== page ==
Tech

Why Tesla Investors Should Care About Elon Musk’s Multiplying Ventures

Tesla CEO Elon Musk and his security team leave the company’s local office in Washington, D.C., on January 27, 2023.

Jonathan Ernst | Reuters

Elon Musk’s many businesses and the relationships between them are facing increased scrutiny as the Tesla CEO continues to add more to his plate.

During Tesla’s Q2 earnings call on Wednesday, Truist analyst William Stein asked Musk about another technology venture he recently founded and incorporated in Nevada: xAI. Musk recently said the AI ​​startup aims to one day compete with Google’s Bard or OpenAI’s ChatGPT and plans to collaborate with Tesla on software and silicon.

Stein asked him, “For investors who believe that AI features and products can have a lot of value and Tesla products, it can be a concern that you’re in another business where AI is the focus. Can you talk about how xAI can overlap, can compete with Tesla, or otherwise add value to what Tesla is doing?”

Musk argued that xAI and its focus on artificial general intelligence would bring some value to Tesla, and talked about recruiting as an example.

“There were only some of the world’s best AI engineers and scientists who wanted to join a startup, but they didn’t want to join a large, relatively well-known company like Tesla.” He added: “So I thought, OK, it’s better that it’s a startup that I run than they go to work somewhere else. It’s kind of the genesis of xAI.”

In addition to the xAI example, he said he was only able to distract a top materials engineer an apple promising that an engineer can work simultaneously on SpaceX and Tesla. The engineer in question, Charles Koeman, joined Tesla in late 2015 and now serves as vice president of materials development for SpaceX and Tesla, reporting directly to the CEO.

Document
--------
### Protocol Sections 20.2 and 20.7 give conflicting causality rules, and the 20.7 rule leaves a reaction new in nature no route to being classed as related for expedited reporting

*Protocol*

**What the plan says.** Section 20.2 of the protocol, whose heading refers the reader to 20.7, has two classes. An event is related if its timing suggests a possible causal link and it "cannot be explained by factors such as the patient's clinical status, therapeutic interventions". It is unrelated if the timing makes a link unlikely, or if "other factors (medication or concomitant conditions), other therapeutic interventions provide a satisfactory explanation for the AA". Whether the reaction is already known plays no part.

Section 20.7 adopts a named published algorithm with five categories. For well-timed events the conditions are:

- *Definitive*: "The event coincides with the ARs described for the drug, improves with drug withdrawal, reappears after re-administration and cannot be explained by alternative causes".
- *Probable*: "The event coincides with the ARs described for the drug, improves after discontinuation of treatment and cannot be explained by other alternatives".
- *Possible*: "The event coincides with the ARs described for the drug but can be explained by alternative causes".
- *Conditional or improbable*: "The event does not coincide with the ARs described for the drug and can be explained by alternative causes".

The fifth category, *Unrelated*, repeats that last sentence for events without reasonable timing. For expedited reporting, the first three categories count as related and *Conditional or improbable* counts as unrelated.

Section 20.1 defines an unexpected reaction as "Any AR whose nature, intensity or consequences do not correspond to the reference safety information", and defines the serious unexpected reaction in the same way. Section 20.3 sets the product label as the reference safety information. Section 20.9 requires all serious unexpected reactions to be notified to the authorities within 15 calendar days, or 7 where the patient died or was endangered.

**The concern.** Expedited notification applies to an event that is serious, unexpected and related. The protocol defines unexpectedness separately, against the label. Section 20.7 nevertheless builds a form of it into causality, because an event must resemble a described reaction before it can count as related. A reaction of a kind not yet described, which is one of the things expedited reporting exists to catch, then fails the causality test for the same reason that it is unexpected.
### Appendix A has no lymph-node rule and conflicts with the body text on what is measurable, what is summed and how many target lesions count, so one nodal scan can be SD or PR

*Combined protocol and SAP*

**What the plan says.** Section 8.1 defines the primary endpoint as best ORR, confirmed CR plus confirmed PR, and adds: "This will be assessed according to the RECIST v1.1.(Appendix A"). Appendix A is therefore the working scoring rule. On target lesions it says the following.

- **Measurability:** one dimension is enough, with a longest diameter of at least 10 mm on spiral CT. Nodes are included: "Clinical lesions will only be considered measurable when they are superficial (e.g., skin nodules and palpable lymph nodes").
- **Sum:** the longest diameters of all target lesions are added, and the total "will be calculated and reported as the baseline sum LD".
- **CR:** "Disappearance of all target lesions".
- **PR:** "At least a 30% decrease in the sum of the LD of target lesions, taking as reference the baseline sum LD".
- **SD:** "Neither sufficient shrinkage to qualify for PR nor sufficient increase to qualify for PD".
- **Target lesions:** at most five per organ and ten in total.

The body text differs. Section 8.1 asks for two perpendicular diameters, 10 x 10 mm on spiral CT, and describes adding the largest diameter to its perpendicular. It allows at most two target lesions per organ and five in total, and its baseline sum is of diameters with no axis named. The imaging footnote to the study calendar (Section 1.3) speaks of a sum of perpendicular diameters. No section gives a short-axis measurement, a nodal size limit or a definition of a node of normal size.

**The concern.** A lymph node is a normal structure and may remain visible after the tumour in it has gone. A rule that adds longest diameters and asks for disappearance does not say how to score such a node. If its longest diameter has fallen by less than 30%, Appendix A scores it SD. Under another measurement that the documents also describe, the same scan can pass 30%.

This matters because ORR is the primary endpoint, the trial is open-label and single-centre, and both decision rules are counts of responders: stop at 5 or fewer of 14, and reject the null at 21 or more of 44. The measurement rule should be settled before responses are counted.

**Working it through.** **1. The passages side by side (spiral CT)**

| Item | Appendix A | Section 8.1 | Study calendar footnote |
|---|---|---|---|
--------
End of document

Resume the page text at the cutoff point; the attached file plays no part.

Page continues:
The question of Musk and his many businesses also came up earlier this month when Sen. Elizabeth Warren, D-Mass., called on the Securities and Exchange Commission to investigate his ties to Twitter and related corporate governance issues.

Last year, Musk bought the social media company for $44 billion and installed himself as interim CEO. He is now the controlling shareholder, CTO and executive chairman of Twitter, serving as CEO of both Tesla and his aerospace and defense company, SpaceX. He is also the founder and funder of brain-computer interface startup Neuralink and tunneling venture The Boring Co.

Tesla is the only public company among this group. And he never revealed to shareholders exactly how much talent, time and money he spent helping Musk with his other ventures, and why sending people to Twitter would be a smart use of Tesla’s resources. As CNBC reported, Musk previously enlisted employees from Tesla, SpaceX and The Boring Co. to help him take over Twitter.

At least one high-ranking Tesla employee has moved to X Corp. Musk, the parent company of Twitter. This was shown by court records Dhruv Bathura, who has been with Tesla since late 2013 as a senior manager of business operations finance there, is now a senior financial officer at X Corp. Batura posted job ads for X Corp. on Twitter on the day of Tesla’s Q2 earnings report.